Language
 English
Summary
This is the story of how the divorce law was issued by women in Italy during the Seventies.
A short fragment of the story

I think that Italy is one of the last countries, in the old Europe, where the law on divorce has been issued. I can say that it was a real party strife between left and right; also Vatican State with its power and its influence on Italian political life conditioned the issue of this law. Finally, after five years of debate, on 1st December 1970, the divorce law was issued! Loris Fortuna, a deputy of socialist party, was lucky with the Parliament (..in fact Fortuna means “luck” in Italian…). There were 325 favourable votes and 285 contrary votes. The day after „The Times‟ commented: “ Italy divorces and marries its century!”. But the debate wasn‟t finished. In January 1971, the right (..and behind it the long black shadow of Vatican..) presents to Parliament the request for the referendum to repeal the law on divorce. At that time I was fifteen and I supported divorce only because it was a way to contest the family, the society, the church and power in general! Four years later, the abrogative referendum was fixed, and on 12th May 1974, Italian citizens were called to express their opinion. In 1974 I was eighteen but, according to the law of that time I was under age, so I couldn‟t vote. (Before 1975 people could vote at 21 years old). However, I was very interested in that event, much more than four years before. I remember that everywhere and everyday there where many discussions about the referendum: in offices, in schools, in the streets and obviously in every family…also in mine. I knew that my father was contrary to divorce, he said that it was a damage for families…a ruin for children. I was, and I am sure of his vote, sure of his „yes‟ signed on his voting-paper (it was an abrogative referendum, so if you were contrary you had to sign yes) My mother….she never told me her choice. When I asked her about her vote, she answered: ”the vote is secret!”. She has never said anything about it, but I‟ve always noticed her smile when we spoke about divorce! It was clear for me and I‟m sure, she was favourable to it. Although she had a good marriage and she loved her husband, she was favourable, because in the Seventies women changed the social rules much more than men. Whatever my mother‟s vote was, the result was to mantain the law: 59,1% for and 40,9% against. In some parties of right , they tore their hair and the church launched anathemas and excommunications to all Christians that would have used it, but people didn‟t worry too much: they preferred to face the Christian hell rather than domestic hell! This law signed a historical turning-point in Italian society. ..And my mother?.. Unfortunately she died in 1985 and she never declared her secret vote; but I‟m sure of her „no abrogation of divorce‟ and now I can say „thanks mum for your vote‟, because many years later it has also been useful to me.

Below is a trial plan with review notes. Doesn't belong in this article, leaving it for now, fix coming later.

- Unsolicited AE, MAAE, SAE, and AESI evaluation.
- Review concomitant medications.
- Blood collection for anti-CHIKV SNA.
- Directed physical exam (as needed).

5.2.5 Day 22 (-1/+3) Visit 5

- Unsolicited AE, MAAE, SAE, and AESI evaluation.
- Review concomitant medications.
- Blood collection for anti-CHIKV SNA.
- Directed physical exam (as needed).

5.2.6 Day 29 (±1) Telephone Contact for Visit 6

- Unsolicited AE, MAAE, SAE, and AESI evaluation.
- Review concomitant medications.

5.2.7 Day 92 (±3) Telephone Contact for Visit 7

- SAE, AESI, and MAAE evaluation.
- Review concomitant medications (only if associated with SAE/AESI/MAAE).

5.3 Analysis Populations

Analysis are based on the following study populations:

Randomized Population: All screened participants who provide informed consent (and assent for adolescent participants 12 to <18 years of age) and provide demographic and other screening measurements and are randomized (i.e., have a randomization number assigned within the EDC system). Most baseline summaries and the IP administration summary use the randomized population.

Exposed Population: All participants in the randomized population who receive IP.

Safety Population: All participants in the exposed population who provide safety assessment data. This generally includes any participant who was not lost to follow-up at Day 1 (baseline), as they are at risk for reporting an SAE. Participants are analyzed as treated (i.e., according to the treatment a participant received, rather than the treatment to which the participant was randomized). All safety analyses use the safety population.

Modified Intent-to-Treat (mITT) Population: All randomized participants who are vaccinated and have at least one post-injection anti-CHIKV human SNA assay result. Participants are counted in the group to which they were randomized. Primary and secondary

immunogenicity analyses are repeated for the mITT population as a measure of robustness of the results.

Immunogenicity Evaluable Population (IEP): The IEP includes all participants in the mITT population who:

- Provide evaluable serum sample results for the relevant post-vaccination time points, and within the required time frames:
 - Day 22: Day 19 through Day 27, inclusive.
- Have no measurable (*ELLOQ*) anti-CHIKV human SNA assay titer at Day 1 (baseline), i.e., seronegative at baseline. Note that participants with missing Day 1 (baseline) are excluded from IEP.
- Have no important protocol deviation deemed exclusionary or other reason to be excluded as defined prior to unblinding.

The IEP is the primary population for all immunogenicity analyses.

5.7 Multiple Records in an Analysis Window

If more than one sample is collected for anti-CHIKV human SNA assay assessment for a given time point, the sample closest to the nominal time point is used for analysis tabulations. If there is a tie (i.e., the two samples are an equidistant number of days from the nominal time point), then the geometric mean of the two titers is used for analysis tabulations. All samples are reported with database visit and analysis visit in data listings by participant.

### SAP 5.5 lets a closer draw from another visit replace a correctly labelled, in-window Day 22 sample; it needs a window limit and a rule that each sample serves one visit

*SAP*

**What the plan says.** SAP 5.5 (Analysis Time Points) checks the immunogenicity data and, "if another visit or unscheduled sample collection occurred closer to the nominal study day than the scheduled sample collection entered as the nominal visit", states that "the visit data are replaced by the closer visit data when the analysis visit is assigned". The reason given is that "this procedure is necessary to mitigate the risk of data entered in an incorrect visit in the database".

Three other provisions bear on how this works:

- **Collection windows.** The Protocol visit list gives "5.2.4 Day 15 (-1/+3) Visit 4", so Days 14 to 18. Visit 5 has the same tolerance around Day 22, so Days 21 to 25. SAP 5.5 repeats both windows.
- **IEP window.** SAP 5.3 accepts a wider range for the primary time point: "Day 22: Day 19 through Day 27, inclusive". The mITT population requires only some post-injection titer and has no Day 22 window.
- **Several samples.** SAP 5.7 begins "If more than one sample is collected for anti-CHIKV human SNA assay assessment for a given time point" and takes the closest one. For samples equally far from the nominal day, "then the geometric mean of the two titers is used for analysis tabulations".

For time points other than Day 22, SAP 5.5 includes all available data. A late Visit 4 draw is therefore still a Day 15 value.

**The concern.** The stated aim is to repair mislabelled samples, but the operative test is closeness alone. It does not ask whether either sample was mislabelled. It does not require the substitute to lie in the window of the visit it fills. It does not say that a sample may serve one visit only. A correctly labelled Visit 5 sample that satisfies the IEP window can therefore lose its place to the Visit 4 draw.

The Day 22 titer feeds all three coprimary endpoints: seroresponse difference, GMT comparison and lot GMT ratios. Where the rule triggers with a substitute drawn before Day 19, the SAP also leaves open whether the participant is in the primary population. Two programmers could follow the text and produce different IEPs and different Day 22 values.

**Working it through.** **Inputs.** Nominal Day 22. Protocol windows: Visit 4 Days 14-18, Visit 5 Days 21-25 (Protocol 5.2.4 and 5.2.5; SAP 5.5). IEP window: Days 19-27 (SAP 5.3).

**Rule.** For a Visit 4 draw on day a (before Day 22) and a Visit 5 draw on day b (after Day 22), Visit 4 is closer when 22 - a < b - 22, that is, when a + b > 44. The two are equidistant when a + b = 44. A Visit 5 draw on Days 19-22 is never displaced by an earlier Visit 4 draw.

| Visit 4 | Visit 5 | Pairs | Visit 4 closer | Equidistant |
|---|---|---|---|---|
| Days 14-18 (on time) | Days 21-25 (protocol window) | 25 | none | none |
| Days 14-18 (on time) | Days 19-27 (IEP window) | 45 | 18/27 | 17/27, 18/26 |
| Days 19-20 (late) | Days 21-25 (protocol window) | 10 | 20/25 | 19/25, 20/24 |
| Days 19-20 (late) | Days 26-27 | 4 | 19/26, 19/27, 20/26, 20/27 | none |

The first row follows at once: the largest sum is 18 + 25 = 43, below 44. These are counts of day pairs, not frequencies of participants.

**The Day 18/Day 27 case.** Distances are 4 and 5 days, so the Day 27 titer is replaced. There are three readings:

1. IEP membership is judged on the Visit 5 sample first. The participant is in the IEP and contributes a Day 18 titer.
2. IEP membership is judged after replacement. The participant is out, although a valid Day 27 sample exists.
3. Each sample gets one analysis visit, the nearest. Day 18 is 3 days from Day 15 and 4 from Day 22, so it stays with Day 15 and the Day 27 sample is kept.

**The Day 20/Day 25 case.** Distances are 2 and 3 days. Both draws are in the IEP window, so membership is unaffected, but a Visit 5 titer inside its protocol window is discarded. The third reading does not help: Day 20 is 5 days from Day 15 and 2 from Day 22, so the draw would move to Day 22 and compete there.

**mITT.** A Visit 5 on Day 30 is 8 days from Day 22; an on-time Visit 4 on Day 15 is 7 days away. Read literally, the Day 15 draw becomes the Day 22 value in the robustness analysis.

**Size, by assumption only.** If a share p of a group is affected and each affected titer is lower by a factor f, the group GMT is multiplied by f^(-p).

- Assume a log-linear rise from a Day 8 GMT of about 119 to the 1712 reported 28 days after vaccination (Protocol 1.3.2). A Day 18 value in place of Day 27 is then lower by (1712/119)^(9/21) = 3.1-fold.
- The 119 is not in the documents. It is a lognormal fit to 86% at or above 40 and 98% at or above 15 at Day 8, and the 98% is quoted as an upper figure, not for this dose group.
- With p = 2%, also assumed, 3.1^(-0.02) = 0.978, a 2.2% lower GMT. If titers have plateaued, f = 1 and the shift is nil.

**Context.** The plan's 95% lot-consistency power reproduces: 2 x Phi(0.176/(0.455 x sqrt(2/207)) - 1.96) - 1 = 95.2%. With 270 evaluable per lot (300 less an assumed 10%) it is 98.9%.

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Why this story is important
This story is important because it tells about social activism and how people, especially women, fight for their rights.
How this story was created
This story is part of the stories selected as finalists for the “Telling Europe!” Award, created within the “European Memories” project, Grundtvig Multilateral Project – 2008 – 344 / 001-001, created by UNIEDA-Italian Union of Education of Adults (coordinator), ADN – Fondazione Diaristico Nazionale-Onlus, European Information Center (BG), Danish School of Education, University of Arhus (DK), Community Development Foundation (ES), SL- sozial.label eV (DE), VIDA – Association for Intergenerational Enhancement and Active Development (PT).
It is an autobiographical narrative.

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